Preparing for Change

True Connection Matters for Recovery and Life

According to science, deep the experience of connection and meaningful relationships are not only a central part of long-term recovery, but of experiencing satisfaction and fulfillment in life. Connection involves feelings of being deeply known, understood and unconditionally accepted. The recovery journey emphasizes opportunities for these experiences — often starting with bearing witness to others’ stories and experiences via therapy or support groups, allowing us to feel less alone. Many struggle with addiction as a way to numb the pain of disconnection. Recovery, and pursuit of greater breakthrough in life, offers an opportunity to experience healing that enables connection, and the simple joy and fulfillment found in connection. It’s okay to go out your own pace, one step at a time — there are many opportunities for connection.


The Search for Happiness

What is life about? What leads to experiences of meaning, fulfillment, and joy? Research from a variety of sources is increasingly pointing to the importance of connection via meaningful relationship. A Harvard study that tracked the lives of graduates over 80 years found that close friendship was the only factor statistically associated with increases in happiness — not wealth, career success, or marital status. Research by psychologists and neuroscientists have also highlighted the importance of social connection in experiences of happiness and meaning, and the emotional pain caused by rejection or disconnection.

Defining Connection

What is at the core of meaningful relationships? True connection. Social worker and researcher Brené Brown has studied connection through the lens of vulnerability, and describes her findings after years of study as the following: “After fifteen years of social work education, I was sure of one thing: Connection is why we’re here; it is what gives purpose and meaning to our lives. The power that connection holds in our lives was confirmed when the main concern about connection emerged as the fear of disconnection; the fear that something we’ve done or failed to do, something about who we are or where we come from, has made us unlovable and unworthy of connection.” For more on her important work, see her website or her numerous books on related subjects.

Connection involves the experience of feeing fully known, fully loved, accepted and valued. It’s not quantified by the number of relationships we have, but, rather, found in intimacy and vulnerability. Connection is a pathway to experiencing acceptance and forgiveness in profound ways, and this unlock greater joy and freedom from our pasts.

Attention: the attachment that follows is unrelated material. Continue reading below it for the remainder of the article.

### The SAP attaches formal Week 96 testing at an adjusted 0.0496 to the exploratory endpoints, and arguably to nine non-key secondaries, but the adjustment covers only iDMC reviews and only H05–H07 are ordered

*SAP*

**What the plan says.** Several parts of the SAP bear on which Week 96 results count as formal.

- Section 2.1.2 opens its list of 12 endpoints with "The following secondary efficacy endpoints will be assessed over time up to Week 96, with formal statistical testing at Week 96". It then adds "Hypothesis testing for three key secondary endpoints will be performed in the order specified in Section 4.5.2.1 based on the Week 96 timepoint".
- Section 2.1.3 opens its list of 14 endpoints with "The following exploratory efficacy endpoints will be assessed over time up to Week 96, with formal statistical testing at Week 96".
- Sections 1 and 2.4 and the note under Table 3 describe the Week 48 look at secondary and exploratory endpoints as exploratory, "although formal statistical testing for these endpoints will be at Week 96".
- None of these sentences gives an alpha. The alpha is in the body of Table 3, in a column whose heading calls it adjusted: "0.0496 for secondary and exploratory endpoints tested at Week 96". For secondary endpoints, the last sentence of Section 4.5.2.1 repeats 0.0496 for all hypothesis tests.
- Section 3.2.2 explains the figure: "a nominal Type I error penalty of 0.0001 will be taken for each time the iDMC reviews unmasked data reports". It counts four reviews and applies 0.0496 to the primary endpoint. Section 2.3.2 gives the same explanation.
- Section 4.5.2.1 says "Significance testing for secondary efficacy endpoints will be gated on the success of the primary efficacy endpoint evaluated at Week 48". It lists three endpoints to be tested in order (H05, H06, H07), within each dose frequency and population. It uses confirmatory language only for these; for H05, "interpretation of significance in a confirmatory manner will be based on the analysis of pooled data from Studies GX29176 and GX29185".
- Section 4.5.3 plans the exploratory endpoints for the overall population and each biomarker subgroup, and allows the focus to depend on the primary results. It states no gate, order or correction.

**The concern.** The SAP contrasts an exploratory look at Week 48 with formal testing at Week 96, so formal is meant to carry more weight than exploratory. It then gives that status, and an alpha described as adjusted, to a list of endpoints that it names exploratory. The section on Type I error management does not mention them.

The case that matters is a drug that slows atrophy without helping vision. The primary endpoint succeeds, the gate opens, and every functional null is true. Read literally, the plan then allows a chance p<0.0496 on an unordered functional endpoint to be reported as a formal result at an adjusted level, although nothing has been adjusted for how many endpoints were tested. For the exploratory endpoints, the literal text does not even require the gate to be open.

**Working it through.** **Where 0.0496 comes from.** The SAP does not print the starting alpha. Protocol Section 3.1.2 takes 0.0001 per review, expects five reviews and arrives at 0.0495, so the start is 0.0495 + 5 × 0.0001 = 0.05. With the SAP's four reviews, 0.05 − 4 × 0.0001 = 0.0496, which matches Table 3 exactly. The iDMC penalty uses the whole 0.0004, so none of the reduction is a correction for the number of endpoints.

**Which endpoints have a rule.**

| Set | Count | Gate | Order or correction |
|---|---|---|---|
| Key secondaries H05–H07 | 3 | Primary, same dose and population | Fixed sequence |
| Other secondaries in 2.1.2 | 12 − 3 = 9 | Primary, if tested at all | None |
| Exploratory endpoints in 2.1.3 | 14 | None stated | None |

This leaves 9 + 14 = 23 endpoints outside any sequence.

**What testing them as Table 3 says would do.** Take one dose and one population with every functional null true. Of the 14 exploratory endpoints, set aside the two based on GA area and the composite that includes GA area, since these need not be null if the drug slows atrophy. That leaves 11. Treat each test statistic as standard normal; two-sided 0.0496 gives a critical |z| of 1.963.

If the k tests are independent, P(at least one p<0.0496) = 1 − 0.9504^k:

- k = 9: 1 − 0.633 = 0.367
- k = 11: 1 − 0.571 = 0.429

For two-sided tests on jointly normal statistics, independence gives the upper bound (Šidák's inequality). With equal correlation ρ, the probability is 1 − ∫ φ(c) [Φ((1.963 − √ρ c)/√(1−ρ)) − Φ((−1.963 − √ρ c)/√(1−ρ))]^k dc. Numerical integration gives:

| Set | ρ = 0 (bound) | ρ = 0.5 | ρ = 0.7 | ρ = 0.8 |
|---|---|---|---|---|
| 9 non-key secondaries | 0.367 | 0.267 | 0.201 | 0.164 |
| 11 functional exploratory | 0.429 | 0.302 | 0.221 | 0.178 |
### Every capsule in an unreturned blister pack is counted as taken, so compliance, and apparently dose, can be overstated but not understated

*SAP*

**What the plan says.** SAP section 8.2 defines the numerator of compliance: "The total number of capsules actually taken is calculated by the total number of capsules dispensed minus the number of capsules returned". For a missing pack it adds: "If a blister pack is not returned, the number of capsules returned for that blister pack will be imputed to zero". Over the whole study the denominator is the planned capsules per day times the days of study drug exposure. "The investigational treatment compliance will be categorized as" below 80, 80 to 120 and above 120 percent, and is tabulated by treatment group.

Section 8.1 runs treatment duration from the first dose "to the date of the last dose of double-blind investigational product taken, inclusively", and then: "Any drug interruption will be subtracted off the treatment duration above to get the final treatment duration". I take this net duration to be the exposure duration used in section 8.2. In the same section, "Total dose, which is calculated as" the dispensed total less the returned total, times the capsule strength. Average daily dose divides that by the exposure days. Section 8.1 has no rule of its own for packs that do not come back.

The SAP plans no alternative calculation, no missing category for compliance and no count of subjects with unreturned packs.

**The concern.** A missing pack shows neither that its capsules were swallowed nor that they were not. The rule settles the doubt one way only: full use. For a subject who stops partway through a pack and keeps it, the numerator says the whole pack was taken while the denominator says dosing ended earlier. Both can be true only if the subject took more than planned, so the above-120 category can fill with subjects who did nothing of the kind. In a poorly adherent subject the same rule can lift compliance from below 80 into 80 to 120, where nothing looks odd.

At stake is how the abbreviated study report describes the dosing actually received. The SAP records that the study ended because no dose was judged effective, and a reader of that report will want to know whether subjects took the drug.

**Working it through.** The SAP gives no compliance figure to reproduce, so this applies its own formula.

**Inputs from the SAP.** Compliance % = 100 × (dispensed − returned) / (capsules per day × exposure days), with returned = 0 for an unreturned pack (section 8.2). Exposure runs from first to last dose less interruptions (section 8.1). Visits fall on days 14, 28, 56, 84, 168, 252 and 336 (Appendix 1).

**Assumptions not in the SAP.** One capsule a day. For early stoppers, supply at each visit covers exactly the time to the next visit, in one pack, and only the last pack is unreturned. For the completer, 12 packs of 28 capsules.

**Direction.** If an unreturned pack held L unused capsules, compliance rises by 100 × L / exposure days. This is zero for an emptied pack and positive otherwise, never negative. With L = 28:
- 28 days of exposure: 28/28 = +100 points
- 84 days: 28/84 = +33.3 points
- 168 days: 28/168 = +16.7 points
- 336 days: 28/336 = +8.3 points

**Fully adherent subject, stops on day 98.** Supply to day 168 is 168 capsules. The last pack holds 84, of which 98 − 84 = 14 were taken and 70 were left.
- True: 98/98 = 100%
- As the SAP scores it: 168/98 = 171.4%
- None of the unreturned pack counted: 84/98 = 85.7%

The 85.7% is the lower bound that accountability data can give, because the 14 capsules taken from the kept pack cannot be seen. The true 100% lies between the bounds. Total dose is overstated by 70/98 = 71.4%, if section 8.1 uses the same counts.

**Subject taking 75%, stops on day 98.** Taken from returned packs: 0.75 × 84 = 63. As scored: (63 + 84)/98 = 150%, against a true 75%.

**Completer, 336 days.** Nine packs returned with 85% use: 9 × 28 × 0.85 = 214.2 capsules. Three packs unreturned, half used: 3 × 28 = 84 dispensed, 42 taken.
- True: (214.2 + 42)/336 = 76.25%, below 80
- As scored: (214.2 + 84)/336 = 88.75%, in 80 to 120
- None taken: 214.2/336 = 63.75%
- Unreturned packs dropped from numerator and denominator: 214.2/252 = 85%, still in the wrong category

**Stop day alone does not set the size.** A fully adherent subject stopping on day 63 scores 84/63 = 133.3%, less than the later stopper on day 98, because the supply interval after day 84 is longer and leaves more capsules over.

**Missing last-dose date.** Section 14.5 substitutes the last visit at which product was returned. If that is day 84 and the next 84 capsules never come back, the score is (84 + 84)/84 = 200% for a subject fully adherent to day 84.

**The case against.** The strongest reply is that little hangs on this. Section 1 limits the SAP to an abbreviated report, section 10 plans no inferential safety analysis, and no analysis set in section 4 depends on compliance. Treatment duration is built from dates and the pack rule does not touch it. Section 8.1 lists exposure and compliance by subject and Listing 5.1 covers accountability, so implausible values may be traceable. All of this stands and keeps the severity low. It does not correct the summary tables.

Experiencing Connection in Recovery

Authentic connection requires being known, and that involves knowing one’s self and owning our story. Part of the gift of recovery is the opportunity to pursue the core elements of a meaningful life at the same time. Much of recovery involves opportunities to build meaningful relationships, new friends, or a “recovery family.” Support groups, treatment centers, and group therapy are all channels for this, as connecting through the sharing of personal and vulnerable stories and shared experiences is a major focus. This is where the second part comes in — recovery offers us the opportunity to experience healing from past trauma and re-understand one’s story. This doesn’t mean that we gloss over past experiences of pain, but see them from a place where they no longer have control over our present or future. Connection is an important part of successful recovery, but it also is correlated with finding satisfaction in life.

Building Connection at Your Own Pace

Connection, and the vulnerability that enables it, may sound challenging, foreign, or uncomfortable at first — particularly if past experiences with vulnerability involved the experience of being hurt. However, rediscovering the joy of connection is worth the risk. Letting someone into your story and your past may be difficult at first. But, you may be surprised that as you hear others’ stories and see the freedom that vulnerability brings, how the process of connection can become a freeing experience over time. Many find the opportunity for connection in recovery that they’ve been lacking since the last time they were on a sports team, or in a unit of the armed forces, or in a healthy family context. Not all recovery environments promote this type of vulnerability, so it’s something to look for as you pursue connection and recovery. Over time, you may find that lessons and practices developed in recovery can create greater opportunities for life, connection, and love in other settings.



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